10 great films featuring a film within the film

Meta is murder: as Víctor Erice’s Close Your Eyes arrives in cinemas, we tie ourselves in knots thinking about movies about fictional movies.

11 April 2024

By Georgina Guthrie

Close Your Eyes (2023)

With its potential for meta jokes and irony, the film-within-a-film concept (a kind of mise-en-abyme, as it’s known in academic circles) feels like a modern invention. In reality, the technique of placing an image within itself stretches back to medieval times, predating its notable appearance in Shakespeare’s Hamlet, which famously features a play-within-a-play.

D.W. Griffith’s 1909 film Those Awful Hats is one of (if not the) first on-screen examples, offering a headwear-rich commentary on cinema etiquette delivered in a taut three minutes. Nineteen years later, Buster Keaton expanded the concept with The Cameraman (1928), a later-career triumph that expertly skewers the industry’s preoccupation with sensationalism while throwing a knowing wink at its own reflection.

Since the 1920s, the concept has been increasingly used as a transgressive comment on the film industry and the creative process, giving audiences a glimpse behind the scenes. Unsurprisingly, it’s also something of a mainstay in the horror genre, providing ample opportunity for directors to subvert expectations, play with fractured identities and deliver thrills via found footage creations. In 1997, Scream 2 offered horror audiences some meta storytelling with ‘Stab’, a film-within-the-film based on the first in the franchise. 2021’s Censor melds reality and fantasy via a fictional film called ‘Don’t Go in the Church’, while Antrum (2018) dedicates most of its runtime to a ‘cursed’ internal film with a short documentary prelude by way of introduction.

Close Your Eyes, Víctor Erice’s latest, draws from this richly subversive tradition by opening with a film-within-a-film called ‘The Farewell Gaze’. To celebrate the Spanish auteur’s return after a 30-year hiatus, here are 10 more mise-en-abyme examples featuring overlapping narratives that deconstruct filmmaking, identity, viewership and the power of the moving image.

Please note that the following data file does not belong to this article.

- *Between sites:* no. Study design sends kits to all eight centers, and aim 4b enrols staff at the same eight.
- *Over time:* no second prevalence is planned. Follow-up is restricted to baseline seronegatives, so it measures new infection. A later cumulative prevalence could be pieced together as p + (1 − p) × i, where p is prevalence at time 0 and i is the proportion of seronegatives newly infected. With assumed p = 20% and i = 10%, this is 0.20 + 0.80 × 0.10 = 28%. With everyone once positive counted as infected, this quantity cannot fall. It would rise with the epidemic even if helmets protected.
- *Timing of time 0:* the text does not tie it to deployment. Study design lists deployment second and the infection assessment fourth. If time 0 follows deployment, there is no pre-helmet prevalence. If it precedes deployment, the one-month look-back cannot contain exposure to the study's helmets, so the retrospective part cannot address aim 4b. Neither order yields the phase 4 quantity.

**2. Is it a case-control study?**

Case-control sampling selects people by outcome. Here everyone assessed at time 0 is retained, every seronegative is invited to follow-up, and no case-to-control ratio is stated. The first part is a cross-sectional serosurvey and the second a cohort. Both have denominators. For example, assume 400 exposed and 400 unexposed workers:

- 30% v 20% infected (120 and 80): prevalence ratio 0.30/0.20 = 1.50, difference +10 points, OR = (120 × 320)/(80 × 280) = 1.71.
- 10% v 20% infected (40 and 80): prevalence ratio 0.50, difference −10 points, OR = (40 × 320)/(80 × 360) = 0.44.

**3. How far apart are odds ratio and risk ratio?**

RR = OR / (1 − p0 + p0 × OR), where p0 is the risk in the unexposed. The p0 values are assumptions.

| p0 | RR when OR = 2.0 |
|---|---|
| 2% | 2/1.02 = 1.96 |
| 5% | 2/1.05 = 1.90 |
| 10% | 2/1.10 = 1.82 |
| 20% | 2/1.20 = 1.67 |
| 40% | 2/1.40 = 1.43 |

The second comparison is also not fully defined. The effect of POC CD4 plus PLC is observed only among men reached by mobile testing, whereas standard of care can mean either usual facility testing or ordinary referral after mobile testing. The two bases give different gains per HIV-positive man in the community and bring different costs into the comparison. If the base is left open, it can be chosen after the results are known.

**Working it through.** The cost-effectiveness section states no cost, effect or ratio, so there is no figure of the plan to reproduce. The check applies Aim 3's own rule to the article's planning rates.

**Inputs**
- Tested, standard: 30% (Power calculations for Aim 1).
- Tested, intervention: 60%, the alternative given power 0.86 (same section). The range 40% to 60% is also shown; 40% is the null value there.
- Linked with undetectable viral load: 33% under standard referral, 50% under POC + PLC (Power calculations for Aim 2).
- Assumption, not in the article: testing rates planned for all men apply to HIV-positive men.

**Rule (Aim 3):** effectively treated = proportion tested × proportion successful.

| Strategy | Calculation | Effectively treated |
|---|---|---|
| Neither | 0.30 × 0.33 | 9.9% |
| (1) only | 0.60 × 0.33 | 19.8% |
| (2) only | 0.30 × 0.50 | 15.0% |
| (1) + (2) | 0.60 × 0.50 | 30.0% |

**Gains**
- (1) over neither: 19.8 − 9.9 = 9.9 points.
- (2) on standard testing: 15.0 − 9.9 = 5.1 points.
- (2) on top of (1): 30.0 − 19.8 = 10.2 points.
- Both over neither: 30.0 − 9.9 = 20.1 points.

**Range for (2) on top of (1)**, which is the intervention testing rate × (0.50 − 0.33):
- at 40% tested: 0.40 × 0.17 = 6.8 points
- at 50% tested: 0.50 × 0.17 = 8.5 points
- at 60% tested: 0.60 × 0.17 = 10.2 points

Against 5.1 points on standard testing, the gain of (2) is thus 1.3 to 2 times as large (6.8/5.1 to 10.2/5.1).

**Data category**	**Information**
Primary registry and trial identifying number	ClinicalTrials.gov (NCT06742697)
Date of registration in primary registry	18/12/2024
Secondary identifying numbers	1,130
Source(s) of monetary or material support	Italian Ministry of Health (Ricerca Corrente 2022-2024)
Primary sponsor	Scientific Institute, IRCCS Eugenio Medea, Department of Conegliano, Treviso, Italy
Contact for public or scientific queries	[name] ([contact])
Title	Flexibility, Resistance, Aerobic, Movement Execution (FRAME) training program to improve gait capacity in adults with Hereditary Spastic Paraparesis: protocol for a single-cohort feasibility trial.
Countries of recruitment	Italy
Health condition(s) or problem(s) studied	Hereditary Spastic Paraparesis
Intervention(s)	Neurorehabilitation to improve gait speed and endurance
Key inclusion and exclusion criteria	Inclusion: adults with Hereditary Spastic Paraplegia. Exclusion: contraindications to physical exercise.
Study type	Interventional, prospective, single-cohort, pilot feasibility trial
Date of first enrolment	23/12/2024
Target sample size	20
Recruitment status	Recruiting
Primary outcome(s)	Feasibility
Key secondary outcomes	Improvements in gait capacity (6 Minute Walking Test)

Close Your Eyes is in cinemas, including BFI Southbank, from 12 April.

The Cameraman (1928)

Directors: Edward Sedgwick and Buster Keaton

The Cameraman (1928)

Tragically, this was one of Buster’s final feature-length films as director before he lost creative control of his career and alcoholism stole his agility and ethereal good looks. But what a glorious film it is. It’s the tale of a cameraman (Keaton) who transitions from tintype photographer to a neophyte filmmaker, as well as a razor-sharp meta-satire about movie-making itself.

There are two film-within-a-film moments. The first sees Keaton have his avant-garde creations mocked by studio executives. The second – unintentionally captured by a monkey (it’ll make sense when you watch it) – features footage of the Tong war and a regatta complete with boat explosion and heroics. The latter film secures him professional and romantic success, but this is not your average underdog yarn: the cameraman’s attempts to break into filmmaking unpick the absurdities of the industry and its preoccupation with delivering spectacle, while simultaneously auto-critiquing its own artistic existence. And if that hasn’t piqued your interest, it also features a chimp carrying a machine gun, making it a truly matchless entry on this list.

Sullivan’s Travels (1941)

Director: Preston Sturges

Sullivan’s Travels (1941)